Question 2

Created on Sat, 05/30/2015 - 22:33
Last updated on Sun, 11/15/2015 - 02:51
Pass rate: 89%
Highest mark: ?


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Outline your approach to the management of rapid atrial fibrillation in the critically ill patient.

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College Answer

Management of atrial fibrillation requires consideration of urgency of treatment, reversal of potentially reversible causes, rate control, rhythm control and risks of thromboembolism. In the acute setting either rate control or reversion to sinus rhythm may provide haemodynamic benefits. Reversion to sinus rhythm is reasonable if atrial thrombi not expected (AF or more than 48 hrs duration or unknown duration). The use of trans-oesophageal echocardiography in excluding atrial thrombi is still uncertain (as not all thrombi identified). If reversion would add risks of thromboembolism then rate control and anticoagulation is preferred. In the presence of haemodynamic instability synchronised cardioversion (before or after administration of drugs/electrolytes) should be considered. If reversion is desired, correction of electrolytes (K and Mg) and specific drugs may be successful (eg. one of amiodarone [especially if impaired LV function], flecainide, procainamide, ibutilide or propafenone). If rate control only is desired then calcium channel blockers, beta-blockers or digoxin can be considered. Many critically ill patients are resistant to rate control with digoxin. Beta- blockers, calcium channel blockers and digoxin can be harmful if the rapid AF is due to Wolff-Parkinson-White syndrome.
Specific reversible causes may include drugs (eg. beta-agonists), mechanical stimuli (eg. guidewire, or catheters) and systemic disorders (eg. thyrotoxicosis, sepsis). Published guidelines (ILCOR, AHA) are available.


The question calls for a systematic approach.

Such an approach can be reviewed in the ILCOR guidelines, from which the local ARC guidelines are derived.

A fresh recently published article presents a lovely table of causes of AF in the ICU (Table 1) as well as a lucid and detailed discussion of the therapeutic options. My answer was largely modelled on these suggestions.

  • Assess  the patient by history physical examination; establish the duration of AF and the likely cause for its onset (if possible)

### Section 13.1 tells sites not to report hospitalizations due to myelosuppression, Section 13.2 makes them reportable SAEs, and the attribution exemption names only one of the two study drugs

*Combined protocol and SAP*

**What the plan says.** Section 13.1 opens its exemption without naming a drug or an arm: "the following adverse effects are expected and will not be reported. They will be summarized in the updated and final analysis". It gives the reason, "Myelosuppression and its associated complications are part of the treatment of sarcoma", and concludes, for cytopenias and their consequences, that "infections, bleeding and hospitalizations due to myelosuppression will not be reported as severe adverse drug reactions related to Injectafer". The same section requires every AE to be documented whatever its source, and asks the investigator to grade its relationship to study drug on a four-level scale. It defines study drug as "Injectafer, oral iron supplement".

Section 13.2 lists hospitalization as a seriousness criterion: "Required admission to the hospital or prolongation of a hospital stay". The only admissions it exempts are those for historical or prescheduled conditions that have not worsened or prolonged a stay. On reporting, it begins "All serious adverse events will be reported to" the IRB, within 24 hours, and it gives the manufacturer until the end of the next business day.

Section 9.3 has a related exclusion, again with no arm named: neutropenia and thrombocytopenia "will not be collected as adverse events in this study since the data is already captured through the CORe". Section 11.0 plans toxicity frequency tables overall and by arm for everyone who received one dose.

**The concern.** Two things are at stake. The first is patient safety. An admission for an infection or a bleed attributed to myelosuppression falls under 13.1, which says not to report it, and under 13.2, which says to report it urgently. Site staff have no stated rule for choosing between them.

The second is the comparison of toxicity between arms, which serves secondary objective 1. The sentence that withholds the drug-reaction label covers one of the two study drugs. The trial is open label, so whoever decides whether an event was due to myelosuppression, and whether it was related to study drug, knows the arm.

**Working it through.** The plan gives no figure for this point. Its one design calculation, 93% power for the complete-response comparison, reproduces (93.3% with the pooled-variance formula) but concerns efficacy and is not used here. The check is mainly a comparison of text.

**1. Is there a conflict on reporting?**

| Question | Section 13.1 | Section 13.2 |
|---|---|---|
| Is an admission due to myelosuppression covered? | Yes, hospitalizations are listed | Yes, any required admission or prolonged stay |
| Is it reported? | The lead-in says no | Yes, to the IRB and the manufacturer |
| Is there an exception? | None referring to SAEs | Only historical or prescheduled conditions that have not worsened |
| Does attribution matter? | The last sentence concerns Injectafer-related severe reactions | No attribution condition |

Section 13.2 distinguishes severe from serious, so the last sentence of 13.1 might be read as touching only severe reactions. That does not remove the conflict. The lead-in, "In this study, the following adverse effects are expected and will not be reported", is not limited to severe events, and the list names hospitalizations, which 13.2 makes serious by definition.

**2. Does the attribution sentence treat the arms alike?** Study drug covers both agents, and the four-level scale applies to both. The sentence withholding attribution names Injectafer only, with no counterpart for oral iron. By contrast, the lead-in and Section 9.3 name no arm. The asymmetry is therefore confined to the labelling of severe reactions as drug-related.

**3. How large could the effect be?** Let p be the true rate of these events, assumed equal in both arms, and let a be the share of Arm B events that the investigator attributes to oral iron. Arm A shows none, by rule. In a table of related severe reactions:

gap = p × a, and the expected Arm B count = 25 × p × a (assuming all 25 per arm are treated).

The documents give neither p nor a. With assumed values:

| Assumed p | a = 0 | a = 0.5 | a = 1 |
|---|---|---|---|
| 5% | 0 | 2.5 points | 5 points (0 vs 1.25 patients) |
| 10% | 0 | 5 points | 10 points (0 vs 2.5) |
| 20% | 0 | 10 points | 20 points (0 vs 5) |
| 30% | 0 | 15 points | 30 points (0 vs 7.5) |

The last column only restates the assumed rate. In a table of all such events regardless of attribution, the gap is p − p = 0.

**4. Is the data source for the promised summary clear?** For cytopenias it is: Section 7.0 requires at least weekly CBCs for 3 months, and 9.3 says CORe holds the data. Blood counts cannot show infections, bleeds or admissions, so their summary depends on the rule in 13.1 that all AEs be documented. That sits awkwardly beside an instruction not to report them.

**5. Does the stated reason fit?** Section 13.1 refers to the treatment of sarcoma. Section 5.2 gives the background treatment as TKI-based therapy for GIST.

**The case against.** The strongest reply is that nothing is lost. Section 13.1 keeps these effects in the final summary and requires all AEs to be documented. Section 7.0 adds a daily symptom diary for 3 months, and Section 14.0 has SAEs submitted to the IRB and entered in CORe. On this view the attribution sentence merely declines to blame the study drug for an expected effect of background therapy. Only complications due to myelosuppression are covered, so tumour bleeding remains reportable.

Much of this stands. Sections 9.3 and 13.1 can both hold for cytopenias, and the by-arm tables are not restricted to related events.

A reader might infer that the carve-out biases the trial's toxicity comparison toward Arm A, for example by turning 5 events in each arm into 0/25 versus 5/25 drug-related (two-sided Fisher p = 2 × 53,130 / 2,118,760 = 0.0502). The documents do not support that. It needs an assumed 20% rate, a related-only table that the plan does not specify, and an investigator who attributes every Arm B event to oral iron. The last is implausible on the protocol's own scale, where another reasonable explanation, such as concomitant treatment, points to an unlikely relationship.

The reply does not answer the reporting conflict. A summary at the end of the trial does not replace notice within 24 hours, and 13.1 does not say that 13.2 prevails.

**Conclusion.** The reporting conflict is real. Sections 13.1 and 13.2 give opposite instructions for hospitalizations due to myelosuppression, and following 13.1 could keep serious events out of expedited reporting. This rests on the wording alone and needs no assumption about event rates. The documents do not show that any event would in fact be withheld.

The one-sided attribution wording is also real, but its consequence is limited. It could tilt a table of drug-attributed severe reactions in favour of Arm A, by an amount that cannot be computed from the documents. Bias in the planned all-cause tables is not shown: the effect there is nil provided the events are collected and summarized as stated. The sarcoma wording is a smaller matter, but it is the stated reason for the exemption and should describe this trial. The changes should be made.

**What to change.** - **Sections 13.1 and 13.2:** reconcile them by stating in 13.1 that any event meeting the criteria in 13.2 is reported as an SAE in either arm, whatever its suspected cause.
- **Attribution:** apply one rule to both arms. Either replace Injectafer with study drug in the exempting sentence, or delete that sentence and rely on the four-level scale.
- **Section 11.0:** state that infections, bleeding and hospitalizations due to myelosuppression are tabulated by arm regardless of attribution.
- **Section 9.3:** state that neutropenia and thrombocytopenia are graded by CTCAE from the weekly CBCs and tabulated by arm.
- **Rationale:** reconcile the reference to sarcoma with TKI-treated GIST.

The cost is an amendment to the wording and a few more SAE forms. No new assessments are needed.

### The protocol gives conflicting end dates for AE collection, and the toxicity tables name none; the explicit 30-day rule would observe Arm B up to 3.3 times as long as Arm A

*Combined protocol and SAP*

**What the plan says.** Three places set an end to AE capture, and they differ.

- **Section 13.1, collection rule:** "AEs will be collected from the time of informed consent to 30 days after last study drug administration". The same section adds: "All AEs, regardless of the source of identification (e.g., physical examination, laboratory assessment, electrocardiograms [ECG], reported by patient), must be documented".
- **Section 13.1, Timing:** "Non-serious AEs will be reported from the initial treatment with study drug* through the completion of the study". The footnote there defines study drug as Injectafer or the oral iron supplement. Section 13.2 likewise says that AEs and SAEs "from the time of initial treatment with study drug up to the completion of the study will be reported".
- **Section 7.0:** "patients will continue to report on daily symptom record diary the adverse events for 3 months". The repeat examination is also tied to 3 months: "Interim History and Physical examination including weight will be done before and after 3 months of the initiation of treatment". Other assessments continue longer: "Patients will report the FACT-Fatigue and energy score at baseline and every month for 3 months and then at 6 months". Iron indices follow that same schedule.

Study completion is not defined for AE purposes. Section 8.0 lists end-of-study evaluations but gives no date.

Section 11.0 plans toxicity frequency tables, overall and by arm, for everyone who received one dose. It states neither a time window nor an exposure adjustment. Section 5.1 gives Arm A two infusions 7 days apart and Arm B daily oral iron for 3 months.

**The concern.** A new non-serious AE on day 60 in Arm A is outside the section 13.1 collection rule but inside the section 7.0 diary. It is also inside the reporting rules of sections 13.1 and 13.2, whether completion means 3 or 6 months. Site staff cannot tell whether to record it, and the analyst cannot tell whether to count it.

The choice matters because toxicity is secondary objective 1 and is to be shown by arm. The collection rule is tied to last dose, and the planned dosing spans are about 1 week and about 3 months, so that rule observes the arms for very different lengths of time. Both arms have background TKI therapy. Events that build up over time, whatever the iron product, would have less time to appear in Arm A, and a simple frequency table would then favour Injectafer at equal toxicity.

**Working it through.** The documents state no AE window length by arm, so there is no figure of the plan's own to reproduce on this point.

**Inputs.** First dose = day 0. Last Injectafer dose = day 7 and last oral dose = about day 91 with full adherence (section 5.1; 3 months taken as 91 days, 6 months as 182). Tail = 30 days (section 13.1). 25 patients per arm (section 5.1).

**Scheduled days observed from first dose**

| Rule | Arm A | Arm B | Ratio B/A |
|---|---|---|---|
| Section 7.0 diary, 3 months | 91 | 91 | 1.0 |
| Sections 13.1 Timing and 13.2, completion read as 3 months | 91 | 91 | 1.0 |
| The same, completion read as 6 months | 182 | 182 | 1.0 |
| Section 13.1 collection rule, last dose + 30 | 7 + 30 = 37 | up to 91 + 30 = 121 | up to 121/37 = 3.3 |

• Stratify into hemodynamically stable or compromised category on the basis of changes in vital signs and tissue perfusion before and after the episode

Hemodynamically stable patient:

  • Rate control with beta blockers, calcium channel blockers, digoxin or amiodarone
  • Reverse any potentially reversible factors
  • Consider DC or chemical cardoversion if AF is of recent onset
  • Commence anticoagulation if AF is of uncertain onset, or longer than 48 hrs duration. The options are:
    • Warfarin: relative risk reduction for stroke 62%; absolute risk reduction 2.8% per year
    • Aspirin: relative risk reduction for stroke 22%; absolute risk reduction 1.5% per year
    • Warfarin plus aspirin: no additional benefit over warfarin alone
    • Dabigatran: 35% reduction in stroke compared to warfarin
  • Consider TOE to rule out intracardiac thrombi
  • Reverse any potentially reversible factors

Hemodynamically compromised patient

  • Basic  life support as needed
  • Synchronised DC cardioversion
  • Hemodynamic and respiratory support as needed, including emchanical ventilation and inotropes/vasopressors
  • Reverse any potentially reversible factors

Investigation of causes, reversal of reversible factors, and preventative strategies

  • Investigate causes and institiute preventive corrections
    • Screen for sepsis
    • Correct electrolyte abnormalities
    • Correct hypothermia
    • Correct mechanical stimulus to the atria, eg. central lines
    • Corect atrial distension, eg. fluid overload
    • Address issues of pain and anxiety
    • Investigate for cardiac ischaemia
    • Investigate for endocrine abnormalities, eg. thyroid function and phaemochromocytoma


Morrison, Laurie J., et al. "Part 8: advanced life support 2010 international consensus on cardiopulmonary resuscitation and emergency cardiovascular care science with treatment recommendations." Circulation 122.16 suppl 2 (2010): S345-S421.

Arrigo, Mattia, Dominique Bettex, and Alain Rudiger. "Management of Atrial Fibrillation in Critically Ill Patients." Critical Care Research and Practice 2014 (2014).